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Thread: Hale and Waterous Relief Valve Operational Checks

  1. #1
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    Default Hale and Waterous Relief Valve Operational Checks

    Hello everyone,

    I am looking for the manufacturers recommendation for daily / weekly operational checks for pumps that include exercising and inspecting the relief valves. How do you do it?

    We follow these steps (after checking all fluids):
    1. Apparatus on ramp outside station
    2. Put pump in gear
    3. Chock wheels
    4. Open tank suction and tank fill half way to circulate water
    5. Increase engine RPM to 1000
    6. Operate primer
    7. HALE - Turn handle all the way counterclockwise
    8. HALE - Amber light ON (valve open)
    9. HALE - Set relief valve and increase RPM to get 1000 kPa pressure (150psi)
    10. HALE - Increase RPM to build pressure and open relief valve, light on
    11. HALE - Decrease RPM to lower pressure and close relief valve, light off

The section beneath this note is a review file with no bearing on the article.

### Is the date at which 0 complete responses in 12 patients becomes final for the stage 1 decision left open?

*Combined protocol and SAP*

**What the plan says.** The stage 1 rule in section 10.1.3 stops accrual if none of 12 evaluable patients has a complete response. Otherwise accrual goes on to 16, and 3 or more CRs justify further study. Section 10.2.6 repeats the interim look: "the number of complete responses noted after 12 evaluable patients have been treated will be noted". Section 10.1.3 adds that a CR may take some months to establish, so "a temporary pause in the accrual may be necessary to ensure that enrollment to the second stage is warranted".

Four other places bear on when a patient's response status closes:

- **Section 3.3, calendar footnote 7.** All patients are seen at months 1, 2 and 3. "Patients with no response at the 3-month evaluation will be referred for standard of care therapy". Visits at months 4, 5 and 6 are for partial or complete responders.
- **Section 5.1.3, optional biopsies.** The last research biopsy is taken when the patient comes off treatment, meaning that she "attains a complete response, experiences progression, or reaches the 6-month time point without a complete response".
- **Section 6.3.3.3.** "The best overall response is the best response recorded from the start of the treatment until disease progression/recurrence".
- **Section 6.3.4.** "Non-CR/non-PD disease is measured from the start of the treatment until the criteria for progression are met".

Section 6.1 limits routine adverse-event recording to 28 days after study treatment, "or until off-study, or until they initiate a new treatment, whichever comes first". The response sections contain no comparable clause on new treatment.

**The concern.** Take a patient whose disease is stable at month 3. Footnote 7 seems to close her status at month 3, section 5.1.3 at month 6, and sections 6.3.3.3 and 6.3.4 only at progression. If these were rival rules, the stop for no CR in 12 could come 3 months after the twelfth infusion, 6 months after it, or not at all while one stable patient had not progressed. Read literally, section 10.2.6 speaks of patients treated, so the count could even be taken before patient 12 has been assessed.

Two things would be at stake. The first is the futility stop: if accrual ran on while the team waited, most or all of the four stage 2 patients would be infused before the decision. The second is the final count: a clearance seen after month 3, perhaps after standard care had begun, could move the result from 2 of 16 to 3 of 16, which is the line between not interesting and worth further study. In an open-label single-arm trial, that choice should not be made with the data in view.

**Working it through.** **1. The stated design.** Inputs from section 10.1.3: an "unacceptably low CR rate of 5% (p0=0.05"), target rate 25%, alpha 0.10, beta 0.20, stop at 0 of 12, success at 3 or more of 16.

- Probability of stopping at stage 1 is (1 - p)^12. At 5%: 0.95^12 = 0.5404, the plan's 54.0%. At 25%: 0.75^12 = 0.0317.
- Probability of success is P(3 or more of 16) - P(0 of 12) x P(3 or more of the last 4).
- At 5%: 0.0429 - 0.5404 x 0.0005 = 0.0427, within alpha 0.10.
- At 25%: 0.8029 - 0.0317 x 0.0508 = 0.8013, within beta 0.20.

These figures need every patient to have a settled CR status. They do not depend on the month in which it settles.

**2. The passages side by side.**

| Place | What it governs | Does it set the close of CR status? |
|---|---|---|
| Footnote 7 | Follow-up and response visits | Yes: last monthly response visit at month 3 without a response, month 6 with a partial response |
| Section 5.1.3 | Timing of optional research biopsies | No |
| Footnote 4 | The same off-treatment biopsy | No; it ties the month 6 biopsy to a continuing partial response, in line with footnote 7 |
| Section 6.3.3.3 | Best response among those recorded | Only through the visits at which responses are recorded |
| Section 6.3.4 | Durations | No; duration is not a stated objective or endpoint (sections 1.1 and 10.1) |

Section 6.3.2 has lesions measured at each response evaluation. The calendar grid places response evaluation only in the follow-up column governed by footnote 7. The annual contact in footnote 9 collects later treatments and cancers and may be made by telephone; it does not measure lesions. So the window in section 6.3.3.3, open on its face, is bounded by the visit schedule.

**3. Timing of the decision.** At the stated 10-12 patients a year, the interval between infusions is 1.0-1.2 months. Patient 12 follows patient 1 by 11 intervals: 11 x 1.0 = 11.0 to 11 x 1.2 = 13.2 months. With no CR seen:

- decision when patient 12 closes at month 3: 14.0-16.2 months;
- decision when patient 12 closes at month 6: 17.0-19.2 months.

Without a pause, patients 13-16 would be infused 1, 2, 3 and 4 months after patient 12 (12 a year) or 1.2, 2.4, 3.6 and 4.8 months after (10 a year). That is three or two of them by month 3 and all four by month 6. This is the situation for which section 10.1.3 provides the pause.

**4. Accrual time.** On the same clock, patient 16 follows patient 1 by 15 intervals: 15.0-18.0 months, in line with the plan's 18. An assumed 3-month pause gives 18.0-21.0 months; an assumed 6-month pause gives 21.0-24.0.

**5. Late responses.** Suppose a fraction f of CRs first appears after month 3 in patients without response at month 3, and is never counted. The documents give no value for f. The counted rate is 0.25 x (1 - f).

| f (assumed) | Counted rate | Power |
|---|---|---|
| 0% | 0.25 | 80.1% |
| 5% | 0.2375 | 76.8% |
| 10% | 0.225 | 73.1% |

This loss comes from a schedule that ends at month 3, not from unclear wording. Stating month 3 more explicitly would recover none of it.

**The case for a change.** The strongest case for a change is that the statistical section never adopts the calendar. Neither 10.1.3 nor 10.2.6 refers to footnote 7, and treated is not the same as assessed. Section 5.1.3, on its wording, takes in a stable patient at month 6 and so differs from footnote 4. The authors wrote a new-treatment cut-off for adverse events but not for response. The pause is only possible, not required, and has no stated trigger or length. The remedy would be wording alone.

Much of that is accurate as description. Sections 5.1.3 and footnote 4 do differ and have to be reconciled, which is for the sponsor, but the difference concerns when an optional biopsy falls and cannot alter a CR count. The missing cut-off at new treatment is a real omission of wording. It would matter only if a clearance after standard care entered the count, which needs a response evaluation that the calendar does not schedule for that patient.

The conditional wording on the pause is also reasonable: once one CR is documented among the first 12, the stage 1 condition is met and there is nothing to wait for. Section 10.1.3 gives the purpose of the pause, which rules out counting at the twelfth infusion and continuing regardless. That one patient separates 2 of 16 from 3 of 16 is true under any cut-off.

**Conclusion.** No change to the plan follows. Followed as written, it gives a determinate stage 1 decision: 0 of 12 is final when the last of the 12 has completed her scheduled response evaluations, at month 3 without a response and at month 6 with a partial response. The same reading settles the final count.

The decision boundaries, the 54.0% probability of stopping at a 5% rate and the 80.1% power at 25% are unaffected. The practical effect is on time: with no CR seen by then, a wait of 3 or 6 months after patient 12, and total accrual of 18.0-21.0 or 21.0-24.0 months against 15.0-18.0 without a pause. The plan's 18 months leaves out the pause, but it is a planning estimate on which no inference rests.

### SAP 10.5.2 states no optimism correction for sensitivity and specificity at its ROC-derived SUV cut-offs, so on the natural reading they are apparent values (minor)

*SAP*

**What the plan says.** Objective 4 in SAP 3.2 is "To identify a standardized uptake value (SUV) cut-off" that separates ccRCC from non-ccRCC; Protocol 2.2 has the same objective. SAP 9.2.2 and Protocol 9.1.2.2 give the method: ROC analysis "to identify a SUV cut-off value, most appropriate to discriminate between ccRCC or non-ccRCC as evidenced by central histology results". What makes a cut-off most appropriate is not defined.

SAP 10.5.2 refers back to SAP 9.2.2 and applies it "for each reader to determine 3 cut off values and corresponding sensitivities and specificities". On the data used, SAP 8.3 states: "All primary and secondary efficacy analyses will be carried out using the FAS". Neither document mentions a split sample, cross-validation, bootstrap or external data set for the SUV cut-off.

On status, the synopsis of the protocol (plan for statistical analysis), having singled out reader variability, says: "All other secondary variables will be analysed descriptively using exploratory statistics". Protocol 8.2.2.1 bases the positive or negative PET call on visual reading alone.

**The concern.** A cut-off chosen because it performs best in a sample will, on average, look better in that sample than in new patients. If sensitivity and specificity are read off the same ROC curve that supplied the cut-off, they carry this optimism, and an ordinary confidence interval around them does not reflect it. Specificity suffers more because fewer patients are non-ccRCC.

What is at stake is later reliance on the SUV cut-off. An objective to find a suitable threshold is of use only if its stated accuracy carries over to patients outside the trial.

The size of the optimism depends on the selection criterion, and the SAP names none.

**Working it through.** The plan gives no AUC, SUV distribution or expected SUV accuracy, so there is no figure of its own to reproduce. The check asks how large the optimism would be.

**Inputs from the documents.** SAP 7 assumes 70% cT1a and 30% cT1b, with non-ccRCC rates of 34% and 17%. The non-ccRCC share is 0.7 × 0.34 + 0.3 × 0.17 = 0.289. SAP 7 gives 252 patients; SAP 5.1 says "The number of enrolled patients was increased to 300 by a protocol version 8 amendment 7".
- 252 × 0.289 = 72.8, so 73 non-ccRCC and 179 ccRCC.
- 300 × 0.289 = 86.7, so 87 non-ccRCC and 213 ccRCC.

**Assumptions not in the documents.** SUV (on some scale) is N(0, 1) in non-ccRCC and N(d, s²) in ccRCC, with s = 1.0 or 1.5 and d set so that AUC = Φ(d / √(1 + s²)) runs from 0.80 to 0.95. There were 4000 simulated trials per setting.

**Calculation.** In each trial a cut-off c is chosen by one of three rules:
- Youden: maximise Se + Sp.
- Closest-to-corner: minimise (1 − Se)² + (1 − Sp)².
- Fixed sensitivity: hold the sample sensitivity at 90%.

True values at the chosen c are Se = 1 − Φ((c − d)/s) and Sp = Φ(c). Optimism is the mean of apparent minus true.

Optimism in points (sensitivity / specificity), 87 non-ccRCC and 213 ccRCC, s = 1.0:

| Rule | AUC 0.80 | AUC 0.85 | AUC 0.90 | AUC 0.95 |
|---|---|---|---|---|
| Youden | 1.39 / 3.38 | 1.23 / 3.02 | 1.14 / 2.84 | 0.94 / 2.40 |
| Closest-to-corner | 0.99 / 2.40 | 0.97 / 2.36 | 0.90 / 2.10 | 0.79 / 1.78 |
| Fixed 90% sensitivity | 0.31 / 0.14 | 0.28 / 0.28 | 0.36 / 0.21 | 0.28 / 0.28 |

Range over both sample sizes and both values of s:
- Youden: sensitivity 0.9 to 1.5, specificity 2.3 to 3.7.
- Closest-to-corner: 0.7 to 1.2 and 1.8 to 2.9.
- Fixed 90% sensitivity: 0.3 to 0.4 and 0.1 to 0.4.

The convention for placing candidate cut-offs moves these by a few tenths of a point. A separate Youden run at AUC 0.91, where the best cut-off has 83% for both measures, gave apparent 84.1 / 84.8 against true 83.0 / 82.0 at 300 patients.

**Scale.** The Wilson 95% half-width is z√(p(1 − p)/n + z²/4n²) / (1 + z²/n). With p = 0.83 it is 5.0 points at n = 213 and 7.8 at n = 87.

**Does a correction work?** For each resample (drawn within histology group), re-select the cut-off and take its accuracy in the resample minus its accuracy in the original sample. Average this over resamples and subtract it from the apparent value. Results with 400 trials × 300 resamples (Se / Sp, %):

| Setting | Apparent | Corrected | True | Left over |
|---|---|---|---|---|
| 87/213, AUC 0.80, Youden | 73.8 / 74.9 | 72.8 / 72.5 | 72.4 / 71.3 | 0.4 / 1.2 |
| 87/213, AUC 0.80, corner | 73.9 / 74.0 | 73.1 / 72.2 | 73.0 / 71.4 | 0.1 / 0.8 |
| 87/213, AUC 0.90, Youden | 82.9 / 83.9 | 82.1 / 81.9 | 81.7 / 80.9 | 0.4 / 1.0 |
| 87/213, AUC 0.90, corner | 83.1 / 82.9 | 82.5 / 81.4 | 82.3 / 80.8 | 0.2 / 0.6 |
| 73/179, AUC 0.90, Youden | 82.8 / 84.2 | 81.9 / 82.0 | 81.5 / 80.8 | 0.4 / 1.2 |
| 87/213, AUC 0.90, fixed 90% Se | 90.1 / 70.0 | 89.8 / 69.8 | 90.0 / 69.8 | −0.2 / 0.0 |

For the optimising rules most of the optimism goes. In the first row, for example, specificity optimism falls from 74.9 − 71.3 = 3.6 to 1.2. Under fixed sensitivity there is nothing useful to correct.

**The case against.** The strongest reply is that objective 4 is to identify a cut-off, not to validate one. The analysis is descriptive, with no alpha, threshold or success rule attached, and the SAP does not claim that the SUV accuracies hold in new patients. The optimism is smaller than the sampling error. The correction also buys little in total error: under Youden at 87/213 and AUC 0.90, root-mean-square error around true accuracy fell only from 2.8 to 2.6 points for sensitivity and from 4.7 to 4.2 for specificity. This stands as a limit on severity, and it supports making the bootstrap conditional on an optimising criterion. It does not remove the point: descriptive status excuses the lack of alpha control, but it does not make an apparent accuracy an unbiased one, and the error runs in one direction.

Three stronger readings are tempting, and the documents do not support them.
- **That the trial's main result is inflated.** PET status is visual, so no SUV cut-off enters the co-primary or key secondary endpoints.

12. HALE - Repeat a few times to exercise valve
    13. HALE - Decrease RPM to idle, close valves,
    14. HALE - leave valve set at 1000 kPa???? Different opinions????
    15. HALE - Take pump out of gear and return to apparatus bay

    7. WATEROUS - Increase RPM to get 1000 kPa pressure (150 psi)
    8. WATEROUS - Remove strainer, clean and inspect
    9. WATEROUS - Slowly turn on and off switch to flush, monitor lights
    10. WATEROUS - Replace strainer and turn switch on
    11. WATEROUS - Set relief valve and increase RPM as required
    12. WATEROUS - Increase RPM to open valve, decrease RPM to close valve
    13. WATEROUS - Repeat several times to exercise valve
    14. WATEROUS - Decrease RPM to idle, close valves, turn of relief valve